In City Heights, the Community Development Corporation hosted its first annual City Heights Street Food Festival in 2019 to "get people together around table and food stalls to celebrate another year of community building." Other recent events have included African Restaurant Week, Dia de Los Muertos, New Year Lunar Festival, Soul Food Fest and Brazilian Carnival, all of which rely on food and drink to attract visitors and support local businesses.
Meanwhile, initiatives such as the New Roots Community Farm and the City Heights Farmers' Market have been launched by nonprofits with philanthropic support in the name of "food justice," with the goal of reducing racial disparities in access to healthy food and empowering residents – projects that are particularly appealing to highly educated people who value diversity and democracy.
Upending an existing foodscape
In media coverage of changing foodscapes in low-income neighborhoods like City Heights, you'll rarely find any complaints.
San Diego Magazine's neighborhood guide for City Heights, for example, emphasizes its "claim to authentic international eats, along with live music venues, craft beer, coffee, and outdoor fun." It recommends several ethnic restaurants and warns readers not to be fooled by appearances.
Longtime residents find themselves forced to compete against the "urban food machine"
But that doesn't mean objections don't exist.
Many longtime residents and small-business owners – mostly people of color and immigrants – have, for decades, lived, worked and struggled to feed their families in these neighborhoods. To do so, they've run convenience stores, opened ethnic restaurants, sold food in parks and alleys and created spaces to grow their own food.
All represent strategies to meet community needs in a place mostly ignored by mainstream retailers.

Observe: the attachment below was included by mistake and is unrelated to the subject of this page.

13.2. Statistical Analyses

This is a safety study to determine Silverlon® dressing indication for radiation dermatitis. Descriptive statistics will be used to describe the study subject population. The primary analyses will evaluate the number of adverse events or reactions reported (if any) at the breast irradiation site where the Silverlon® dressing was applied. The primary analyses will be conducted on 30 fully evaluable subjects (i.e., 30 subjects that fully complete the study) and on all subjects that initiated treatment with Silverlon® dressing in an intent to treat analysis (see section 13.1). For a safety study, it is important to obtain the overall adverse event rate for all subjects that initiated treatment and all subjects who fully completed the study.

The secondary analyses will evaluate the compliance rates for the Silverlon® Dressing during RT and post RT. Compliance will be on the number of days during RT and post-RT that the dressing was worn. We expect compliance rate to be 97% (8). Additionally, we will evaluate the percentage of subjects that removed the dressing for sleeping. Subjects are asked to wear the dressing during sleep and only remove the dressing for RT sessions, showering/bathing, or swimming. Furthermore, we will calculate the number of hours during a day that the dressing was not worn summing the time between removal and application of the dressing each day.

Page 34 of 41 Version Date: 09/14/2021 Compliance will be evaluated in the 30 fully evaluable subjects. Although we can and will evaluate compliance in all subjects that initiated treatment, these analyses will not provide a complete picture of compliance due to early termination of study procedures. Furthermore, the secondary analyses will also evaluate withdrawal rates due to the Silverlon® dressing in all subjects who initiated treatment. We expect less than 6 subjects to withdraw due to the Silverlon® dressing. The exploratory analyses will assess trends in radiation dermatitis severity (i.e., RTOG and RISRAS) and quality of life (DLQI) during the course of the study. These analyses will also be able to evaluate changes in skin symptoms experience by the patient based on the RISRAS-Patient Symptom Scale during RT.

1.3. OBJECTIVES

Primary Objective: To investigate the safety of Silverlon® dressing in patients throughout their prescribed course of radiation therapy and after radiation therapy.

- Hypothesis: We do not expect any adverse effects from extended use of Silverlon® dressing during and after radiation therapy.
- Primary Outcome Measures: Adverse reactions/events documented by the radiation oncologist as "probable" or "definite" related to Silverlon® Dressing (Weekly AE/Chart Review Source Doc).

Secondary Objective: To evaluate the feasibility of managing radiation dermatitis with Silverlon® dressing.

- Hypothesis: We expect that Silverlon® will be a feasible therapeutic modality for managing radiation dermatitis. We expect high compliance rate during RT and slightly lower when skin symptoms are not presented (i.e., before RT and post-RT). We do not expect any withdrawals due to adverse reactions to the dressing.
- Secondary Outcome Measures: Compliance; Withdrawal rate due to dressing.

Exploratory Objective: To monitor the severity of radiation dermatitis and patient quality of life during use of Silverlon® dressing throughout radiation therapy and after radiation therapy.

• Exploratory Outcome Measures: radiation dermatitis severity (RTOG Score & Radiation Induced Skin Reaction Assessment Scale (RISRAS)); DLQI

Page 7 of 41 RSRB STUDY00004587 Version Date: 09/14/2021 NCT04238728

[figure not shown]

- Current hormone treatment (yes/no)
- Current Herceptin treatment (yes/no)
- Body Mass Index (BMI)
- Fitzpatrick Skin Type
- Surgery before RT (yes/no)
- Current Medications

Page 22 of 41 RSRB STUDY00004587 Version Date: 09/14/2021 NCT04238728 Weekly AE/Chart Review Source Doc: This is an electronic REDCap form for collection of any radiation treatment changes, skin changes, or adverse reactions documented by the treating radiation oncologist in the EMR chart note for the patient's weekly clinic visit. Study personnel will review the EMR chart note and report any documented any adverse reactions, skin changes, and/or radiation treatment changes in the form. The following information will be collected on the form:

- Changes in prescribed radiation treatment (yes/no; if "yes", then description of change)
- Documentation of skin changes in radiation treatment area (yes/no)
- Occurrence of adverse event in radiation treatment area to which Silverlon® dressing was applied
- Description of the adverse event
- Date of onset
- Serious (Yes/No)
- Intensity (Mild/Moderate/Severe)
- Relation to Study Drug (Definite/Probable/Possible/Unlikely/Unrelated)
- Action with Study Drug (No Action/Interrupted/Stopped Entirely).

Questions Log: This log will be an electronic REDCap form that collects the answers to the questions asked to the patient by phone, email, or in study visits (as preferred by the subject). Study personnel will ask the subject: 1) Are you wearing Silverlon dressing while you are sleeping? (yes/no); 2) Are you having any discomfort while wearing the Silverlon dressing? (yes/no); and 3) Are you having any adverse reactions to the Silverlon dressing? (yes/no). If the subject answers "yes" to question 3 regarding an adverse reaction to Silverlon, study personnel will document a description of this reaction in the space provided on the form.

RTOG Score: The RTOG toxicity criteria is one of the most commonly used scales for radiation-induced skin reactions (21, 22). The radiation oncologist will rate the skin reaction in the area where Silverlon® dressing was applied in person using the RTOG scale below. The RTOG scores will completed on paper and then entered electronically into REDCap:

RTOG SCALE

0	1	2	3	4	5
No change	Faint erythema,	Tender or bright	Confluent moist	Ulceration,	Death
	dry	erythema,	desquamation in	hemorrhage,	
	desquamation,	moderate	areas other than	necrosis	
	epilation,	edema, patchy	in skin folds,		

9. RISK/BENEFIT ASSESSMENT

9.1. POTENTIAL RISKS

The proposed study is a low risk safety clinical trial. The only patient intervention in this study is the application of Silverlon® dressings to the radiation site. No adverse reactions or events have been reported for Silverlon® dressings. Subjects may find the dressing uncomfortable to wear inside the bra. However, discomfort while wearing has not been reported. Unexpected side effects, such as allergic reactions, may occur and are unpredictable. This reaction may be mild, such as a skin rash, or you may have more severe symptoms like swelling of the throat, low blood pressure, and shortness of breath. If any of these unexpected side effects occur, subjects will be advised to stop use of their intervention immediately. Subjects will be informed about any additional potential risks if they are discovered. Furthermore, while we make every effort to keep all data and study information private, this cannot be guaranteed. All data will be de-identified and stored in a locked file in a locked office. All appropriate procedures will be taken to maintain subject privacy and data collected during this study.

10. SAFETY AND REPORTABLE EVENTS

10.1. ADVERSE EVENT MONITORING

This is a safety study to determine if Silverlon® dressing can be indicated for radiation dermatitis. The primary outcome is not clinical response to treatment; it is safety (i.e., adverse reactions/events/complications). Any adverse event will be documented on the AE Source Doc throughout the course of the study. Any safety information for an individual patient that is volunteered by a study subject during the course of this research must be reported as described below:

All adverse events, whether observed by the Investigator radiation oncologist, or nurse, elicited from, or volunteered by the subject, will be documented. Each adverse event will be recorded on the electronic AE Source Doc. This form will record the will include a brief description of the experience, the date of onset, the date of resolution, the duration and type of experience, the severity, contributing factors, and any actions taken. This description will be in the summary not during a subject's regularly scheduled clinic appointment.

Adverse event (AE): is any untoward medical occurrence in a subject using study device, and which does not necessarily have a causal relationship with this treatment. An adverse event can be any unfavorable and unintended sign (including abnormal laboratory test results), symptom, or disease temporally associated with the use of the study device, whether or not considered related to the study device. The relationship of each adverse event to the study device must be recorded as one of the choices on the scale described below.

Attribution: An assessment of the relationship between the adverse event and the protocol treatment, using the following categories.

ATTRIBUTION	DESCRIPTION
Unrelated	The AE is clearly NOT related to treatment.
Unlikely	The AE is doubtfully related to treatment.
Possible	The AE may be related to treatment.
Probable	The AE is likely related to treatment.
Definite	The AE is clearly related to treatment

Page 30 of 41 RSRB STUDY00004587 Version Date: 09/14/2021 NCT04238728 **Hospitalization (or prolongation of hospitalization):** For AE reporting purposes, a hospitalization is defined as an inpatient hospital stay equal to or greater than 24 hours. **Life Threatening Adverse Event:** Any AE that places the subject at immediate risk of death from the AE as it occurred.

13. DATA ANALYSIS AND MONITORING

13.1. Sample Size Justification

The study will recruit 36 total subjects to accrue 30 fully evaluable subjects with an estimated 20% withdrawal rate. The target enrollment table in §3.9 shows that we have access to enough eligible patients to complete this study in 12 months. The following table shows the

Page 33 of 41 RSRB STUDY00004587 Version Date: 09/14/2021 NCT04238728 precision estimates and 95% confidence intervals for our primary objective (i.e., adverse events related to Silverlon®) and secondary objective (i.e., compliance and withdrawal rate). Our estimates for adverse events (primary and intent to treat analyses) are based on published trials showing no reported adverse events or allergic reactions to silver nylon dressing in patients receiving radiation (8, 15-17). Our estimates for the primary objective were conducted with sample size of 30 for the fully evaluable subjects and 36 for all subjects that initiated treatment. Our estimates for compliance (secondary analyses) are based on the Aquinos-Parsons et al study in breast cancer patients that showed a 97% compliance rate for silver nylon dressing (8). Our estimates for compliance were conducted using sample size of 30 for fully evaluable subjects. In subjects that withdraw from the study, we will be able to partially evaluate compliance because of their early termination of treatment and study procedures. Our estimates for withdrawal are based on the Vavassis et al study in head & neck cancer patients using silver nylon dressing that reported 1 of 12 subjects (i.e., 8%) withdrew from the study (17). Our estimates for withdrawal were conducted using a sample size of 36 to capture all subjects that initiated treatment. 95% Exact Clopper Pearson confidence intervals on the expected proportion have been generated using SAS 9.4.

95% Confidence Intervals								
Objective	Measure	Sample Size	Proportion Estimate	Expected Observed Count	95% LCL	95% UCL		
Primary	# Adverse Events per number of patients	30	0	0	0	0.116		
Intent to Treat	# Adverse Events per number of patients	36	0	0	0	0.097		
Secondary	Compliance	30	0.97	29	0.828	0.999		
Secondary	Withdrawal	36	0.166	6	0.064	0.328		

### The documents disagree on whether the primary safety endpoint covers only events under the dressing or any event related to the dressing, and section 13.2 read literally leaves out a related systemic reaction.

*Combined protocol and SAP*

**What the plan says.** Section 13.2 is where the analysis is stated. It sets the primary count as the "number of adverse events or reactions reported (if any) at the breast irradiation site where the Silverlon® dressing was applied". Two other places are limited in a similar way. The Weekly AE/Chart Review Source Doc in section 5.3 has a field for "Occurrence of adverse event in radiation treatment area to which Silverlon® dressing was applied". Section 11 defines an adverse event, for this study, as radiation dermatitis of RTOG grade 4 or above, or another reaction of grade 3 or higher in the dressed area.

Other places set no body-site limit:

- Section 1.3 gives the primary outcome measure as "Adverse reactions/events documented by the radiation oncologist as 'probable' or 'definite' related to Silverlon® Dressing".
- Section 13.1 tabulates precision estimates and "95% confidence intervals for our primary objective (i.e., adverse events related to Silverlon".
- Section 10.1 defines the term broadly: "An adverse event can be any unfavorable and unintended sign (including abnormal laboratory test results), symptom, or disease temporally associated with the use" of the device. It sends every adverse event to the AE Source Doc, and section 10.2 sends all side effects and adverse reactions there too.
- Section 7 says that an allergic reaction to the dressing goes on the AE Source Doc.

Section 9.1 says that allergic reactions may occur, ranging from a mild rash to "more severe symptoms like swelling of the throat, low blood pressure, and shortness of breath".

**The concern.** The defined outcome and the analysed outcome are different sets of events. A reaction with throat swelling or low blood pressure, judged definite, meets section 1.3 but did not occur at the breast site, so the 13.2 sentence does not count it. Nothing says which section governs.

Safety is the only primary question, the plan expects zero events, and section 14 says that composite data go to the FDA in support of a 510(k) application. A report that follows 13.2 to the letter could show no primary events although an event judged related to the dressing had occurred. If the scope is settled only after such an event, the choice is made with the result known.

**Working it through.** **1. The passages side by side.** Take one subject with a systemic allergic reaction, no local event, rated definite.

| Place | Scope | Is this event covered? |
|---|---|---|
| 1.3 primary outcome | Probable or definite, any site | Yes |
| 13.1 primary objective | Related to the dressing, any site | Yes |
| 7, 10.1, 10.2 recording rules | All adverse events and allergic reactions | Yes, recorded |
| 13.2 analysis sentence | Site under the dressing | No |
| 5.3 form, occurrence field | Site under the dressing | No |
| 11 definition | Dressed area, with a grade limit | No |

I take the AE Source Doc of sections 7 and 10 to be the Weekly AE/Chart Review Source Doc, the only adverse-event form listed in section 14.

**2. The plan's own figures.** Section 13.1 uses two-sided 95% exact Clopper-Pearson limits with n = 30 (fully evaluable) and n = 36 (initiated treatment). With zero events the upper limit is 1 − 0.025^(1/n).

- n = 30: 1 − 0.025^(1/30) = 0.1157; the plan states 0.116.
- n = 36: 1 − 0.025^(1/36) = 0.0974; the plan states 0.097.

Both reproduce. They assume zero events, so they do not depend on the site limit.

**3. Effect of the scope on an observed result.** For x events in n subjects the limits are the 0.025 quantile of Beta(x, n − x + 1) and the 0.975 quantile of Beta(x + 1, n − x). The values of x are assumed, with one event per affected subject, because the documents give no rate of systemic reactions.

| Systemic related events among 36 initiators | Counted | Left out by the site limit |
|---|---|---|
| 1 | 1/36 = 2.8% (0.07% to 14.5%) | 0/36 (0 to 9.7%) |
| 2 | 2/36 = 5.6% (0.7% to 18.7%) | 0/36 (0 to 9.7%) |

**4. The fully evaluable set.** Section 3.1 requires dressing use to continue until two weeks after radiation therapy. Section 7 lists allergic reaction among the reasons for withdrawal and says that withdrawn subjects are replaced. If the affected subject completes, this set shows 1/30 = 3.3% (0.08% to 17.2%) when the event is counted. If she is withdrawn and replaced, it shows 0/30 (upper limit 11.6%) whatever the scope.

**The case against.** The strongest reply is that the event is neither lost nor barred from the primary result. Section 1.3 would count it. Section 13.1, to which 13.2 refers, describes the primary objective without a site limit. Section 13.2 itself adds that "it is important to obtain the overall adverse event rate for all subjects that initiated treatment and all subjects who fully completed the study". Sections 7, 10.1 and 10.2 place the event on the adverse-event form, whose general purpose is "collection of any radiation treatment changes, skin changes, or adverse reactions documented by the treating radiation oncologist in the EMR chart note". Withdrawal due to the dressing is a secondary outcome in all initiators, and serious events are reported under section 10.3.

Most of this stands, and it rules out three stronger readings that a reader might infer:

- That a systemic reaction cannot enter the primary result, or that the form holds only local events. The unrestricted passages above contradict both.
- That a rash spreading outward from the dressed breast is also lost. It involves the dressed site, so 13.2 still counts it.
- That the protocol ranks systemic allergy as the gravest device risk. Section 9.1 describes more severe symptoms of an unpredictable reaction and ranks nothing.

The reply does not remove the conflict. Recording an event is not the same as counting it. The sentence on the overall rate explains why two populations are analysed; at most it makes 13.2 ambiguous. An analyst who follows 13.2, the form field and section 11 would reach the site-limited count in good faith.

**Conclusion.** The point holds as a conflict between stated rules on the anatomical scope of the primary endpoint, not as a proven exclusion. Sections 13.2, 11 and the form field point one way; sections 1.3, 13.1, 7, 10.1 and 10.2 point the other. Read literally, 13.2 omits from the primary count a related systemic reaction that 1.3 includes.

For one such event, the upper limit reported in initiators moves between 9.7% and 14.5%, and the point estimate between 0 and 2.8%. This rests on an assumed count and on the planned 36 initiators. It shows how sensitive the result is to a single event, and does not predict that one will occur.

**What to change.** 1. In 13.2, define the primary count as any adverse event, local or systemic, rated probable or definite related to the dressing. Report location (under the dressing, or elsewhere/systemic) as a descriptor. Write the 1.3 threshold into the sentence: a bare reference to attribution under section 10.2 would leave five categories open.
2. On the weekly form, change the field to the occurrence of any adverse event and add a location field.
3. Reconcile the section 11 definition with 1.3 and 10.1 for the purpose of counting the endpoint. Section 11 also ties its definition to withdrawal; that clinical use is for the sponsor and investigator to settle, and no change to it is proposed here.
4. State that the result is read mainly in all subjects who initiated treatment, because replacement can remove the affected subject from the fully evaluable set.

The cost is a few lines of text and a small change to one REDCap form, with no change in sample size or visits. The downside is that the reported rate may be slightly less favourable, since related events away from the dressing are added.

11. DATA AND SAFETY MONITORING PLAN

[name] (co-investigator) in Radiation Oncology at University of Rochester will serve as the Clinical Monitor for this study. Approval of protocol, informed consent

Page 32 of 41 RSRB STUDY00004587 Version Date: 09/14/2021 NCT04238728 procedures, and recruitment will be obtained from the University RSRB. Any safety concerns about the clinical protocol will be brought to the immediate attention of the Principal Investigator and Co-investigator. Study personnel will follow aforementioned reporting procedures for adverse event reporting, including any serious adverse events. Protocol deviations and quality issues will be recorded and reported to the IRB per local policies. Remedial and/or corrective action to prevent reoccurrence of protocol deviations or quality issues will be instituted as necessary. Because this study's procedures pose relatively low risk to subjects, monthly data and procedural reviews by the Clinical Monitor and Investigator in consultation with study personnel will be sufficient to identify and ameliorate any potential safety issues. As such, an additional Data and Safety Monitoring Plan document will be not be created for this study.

So what happens when new competitors come to town?
Starting at a disadvantage
As I document in my book, these ethnic food businesses, because of a lack of financial and technical support, often struggle to compete with new enterprises that feature fresh façades, celebrity chefs, flashy marketing, bogus claims of authenticity and disproportionate media attention. Furthermore, following the arrival of more-affluent residents, existing ones find it increasingly difficult to stay.
My analysis of real estate ads for properties listed in City Heights and other gentrifying San Diego neighborhoods found that access to restaurants, cafés, farmers markets and outdoor dining is a common selling point. The listings I studied from 2019 often enticed potential buyers with lines like "shop at the local farmers' market," "join food truck festivals" and "participate in community food drives!"
San Diego Magazine's home buyer guide for the same year identified City Heights as an "up-and-coming neighborhood," attributing its appeal to its diverse population and eclectic "culinary landscape," including several restaurants and Fair@44.
When I see that City Heights' home prices rose 58% over the past three years, I'm not surprised.
Going up against the urban food machine
Longtime residents find themselves forced to compete against what I call the "urban food machine," a play on sociologist Harvey Molotch's "urban growth machine" – a term he coined more than 50 years ago to explain how cities were being shaped by a loose coalition of powerful elites who sought to profit off urban growth.
I argue that investors and developers use food as a tool for achieving the same ends.
When their work is done, what's left is a rather insipid and tasteless neighborhood, where foodscapes become more of a marketable mishmash of cultures than an ethnic enclave that's evolved organically to meet the needs of residents. The distinctions of time and place start to blur: An "ethnic food district" in San Diego looks no different than one in Chicago or Austin.
Meanwhile, the routines and rhythms of everyday life have changed so much that longtime residents no longer feel like they belong. Their stories and culture reduced to a selling point, they're forced to either recede to the shadows or leave altogether.
It's hard to see how that's a form of inclusion or empowerment.